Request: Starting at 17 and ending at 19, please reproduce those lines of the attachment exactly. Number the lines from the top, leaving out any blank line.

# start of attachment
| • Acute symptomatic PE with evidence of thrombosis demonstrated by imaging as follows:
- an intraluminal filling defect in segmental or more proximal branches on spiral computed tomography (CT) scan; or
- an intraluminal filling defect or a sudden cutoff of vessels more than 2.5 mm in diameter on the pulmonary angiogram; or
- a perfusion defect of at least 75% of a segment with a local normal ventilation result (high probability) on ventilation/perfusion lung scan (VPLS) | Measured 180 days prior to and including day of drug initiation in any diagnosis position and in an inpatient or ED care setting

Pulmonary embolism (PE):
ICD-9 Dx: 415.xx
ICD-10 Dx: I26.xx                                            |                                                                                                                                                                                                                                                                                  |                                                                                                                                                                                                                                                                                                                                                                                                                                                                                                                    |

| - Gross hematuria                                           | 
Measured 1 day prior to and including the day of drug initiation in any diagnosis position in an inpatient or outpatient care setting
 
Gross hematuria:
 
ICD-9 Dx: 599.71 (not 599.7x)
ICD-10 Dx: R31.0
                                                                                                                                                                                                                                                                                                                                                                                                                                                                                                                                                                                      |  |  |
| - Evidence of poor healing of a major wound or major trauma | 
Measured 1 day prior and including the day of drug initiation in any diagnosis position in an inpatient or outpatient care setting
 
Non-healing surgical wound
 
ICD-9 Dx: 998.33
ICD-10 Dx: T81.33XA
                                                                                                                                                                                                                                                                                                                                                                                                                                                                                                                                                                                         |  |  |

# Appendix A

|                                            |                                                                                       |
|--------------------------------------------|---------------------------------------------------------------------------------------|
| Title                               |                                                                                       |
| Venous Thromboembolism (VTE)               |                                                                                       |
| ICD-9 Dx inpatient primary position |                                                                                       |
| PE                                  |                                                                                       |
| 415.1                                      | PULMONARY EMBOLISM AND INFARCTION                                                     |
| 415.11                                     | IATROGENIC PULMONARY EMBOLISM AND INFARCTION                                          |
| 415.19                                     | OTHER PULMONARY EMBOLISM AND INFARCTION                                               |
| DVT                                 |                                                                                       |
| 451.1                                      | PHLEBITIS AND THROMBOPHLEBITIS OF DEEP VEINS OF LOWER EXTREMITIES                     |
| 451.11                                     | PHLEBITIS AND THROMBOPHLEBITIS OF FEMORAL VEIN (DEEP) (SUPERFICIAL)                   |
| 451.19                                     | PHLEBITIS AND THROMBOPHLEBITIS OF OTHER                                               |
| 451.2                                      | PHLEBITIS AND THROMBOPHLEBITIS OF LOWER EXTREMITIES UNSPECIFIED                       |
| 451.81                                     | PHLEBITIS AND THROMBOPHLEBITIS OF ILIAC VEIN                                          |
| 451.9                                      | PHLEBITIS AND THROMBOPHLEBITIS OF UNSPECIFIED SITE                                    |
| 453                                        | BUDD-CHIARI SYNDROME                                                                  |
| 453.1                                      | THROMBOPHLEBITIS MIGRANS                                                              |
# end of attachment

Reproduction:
ICD-9 Dx: 998.33
ICD-10 Dx: T81.33XA
                                                                                                                                                                                                                                                                                                                                                                                                                                                                                                                                                                                         |  |  |